You know what’s gone missing from the blogosphere lately? The “good news” from Iraq.

For a while there you could hardly click on a pro-war blog without coming upon loud denunciations of everyone’s favorite whipping boy, the Mainstream Media, for failing to report the “good news” from Iraq. There would follow a link to a blog post about a school opening in Donkeydung, Iraq.

Lately, far less chiding. Far fewer posts linking to happy news from Iraq. Not even the most enthusiastic of the pro-war bloggers can keep up that particular line anymore.

Now the pro-war bloggers spend their time straining to avoid recognizing the obvious connection between the Rumsfeldisms of southern Lebanon and Iraq. Now the pro-war bloggers strain to ignore that devastating book, Fiasco. Now the pro-war bloggers carefully avoid taking note of the right-wing pundits and decorated generals and rock-solid conservatives who have abandoned them.

Now, above all, the pro-war bloggers mull ways in which they can somehow . . . somehow . . . blame the liberals for the looming disaster in Iraq.

Yes, the culprits, inevitably, are the liberals who wielded precisely zero influence over the conduct of this war, and the New York Times, which famously became Scooter Libby’s own personal Pravda for a while. They, the liberals, are to blame . . . must somehow be to blame . . . for the failure of a war conceived in the minds of neo-cons, carried out under the precepts of the neo-cons, and financed without stint by the American people.

The blame must never fall on the people — like me — who wanted this war. No, we cannot possibly be to blame.

And never must blame fall on the people in power who ignored dissenting voices, distorted intelligence, botched the conduct of this war, relentlessly politicized this war, lied about this war, sought to profit politically from this war.

People who were simply wrong then — and I was among them — too often went from honest error to stubbornness in defense of error. Now stubborness is metastisizing into fantasy, denial and scapegoating.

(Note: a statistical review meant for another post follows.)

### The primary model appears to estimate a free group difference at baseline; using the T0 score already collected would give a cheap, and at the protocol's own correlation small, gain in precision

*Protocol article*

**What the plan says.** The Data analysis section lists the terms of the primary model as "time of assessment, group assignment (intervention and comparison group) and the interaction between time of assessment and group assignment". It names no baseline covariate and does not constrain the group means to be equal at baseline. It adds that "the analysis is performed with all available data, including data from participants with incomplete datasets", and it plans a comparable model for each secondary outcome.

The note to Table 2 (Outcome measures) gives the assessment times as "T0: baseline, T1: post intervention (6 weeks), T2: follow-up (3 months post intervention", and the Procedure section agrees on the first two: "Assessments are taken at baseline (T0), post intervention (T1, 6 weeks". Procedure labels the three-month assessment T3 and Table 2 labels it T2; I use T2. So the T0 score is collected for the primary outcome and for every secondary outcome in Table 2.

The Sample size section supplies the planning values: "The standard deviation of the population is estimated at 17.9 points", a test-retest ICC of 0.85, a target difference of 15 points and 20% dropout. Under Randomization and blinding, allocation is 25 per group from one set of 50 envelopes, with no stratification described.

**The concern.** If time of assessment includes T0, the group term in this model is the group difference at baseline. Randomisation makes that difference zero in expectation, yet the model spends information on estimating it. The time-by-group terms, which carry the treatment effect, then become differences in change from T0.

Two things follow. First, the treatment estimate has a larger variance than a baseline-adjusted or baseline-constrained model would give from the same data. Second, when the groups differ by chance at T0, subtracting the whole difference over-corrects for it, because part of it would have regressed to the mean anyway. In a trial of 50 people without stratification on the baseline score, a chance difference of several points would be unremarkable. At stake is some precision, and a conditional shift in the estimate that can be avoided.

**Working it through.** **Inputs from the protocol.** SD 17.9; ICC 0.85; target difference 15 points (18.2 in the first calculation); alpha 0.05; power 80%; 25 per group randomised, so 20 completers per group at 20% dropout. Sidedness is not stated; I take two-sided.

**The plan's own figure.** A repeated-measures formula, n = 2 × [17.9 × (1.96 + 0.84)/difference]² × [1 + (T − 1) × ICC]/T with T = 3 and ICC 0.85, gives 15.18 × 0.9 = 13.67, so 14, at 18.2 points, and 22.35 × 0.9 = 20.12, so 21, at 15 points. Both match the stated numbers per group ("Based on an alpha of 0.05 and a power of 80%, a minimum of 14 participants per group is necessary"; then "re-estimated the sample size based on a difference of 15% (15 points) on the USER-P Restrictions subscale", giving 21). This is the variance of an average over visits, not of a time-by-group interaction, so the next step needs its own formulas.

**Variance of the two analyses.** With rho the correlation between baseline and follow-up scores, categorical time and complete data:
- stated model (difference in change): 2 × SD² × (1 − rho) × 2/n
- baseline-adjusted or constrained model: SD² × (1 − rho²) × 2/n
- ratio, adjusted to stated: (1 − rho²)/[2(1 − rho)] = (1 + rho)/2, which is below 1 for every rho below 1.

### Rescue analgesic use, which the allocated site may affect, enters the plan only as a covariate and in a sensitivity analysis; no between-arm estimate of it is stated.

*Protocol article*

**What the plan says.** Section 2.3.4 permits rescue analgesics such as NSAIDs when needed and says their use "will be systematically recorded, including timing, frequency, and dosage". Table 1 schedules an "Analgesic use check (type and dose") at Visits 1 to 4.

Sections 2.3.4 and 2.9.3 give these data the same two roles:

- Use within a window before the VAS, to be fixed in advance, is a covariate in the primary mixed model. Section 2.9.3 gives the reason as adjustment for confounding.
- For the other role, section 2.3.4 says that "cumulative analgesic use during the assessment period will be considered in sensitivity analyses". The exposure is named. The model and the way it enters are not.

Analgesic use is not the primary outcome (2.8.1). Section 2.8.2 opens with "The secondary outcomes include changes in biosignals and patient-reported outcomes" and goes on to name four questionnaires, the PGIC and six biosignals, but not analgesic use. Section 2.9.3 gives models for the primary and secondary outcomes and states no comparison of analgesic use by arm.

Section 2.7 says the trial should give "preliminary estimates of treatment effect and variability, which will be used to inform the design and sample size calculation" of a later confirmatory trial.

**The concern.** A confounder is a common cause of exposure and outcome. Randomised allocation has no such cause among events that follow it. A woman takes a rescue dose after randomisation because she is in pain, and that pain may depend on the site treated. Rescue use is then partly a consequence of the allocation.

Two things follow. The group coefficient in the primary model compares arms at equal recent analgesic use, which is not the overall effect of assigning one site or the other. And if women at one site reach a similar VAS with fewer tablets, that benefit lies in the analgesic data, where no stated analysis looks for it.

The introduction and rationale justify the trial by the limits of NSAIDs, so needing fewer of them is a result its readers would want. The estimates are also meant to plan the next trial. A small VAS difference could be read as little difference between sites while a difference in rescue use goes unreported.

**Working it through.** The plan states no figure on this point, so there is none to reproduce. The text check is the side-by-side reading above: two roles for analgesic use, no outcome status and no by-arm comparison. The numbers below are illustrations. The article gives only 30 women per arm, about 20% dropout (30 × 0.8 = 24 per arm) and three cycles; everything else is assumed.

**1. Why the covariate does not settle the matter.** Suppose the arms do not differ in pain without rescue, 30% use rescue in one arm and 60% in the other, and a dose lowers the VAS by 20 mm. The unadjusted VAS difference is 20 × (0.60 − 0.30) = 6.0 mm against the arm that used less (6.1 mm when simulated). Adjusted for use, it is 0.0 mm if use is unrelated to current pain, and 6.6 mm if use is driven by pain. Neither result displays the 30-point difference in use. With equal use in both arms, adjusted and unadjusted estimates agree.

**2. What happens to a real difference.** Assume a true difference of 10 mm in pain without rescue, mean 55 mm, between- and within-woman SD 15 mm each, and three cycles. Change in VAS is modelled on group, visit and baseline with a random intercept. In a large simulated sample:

All humans make mistakes. Honest mistakes must be forgiven. (At least I, who have made my share, hope so.) But those who make mistakes and then, rather than admit error, rather than suffer correction, turn to denial, and worse to a dishonest search for scapegoats, lose their chance at redemption.

I was wrong to support this war. Not the first time I was wrong about something, and it won’t be the last, I’m afraid. But I try to follow the First Law of Holes: when you’re in a hole, stop digging. Unfortunately too many in the political world, and in our little blogosphere, their hands tight-clenched around the shovel’s handle, just keep digging.

We are moving already into the “Who Lost Iraq?” game. It seems early, but the Right is standing astride the railroad tracks and sees that train a comin’. So they are working feverishly to sidestep blame. The search for a scapegoat is on in earnest. The neo-cons will morph into neo-McCarthyites. They will try to find a witch to burn to expiate their own sins.

So I want to repeat something I will remind readers of from time to time: the number of Mr. Bush’s budget requests for the war that have been refused: zero. The number of military decisions made by Mr. Bush’s critics: zero.

Remember that. The denialists will work night and day to lay the blame for this fiasco on someone else. Never forget that Mr. Bush has been given every dollar, every man he as asked for, and has set every policy. Every dollar, every decision.

–M. Takhallus.

(cross-posted from Sideways Mencken.)

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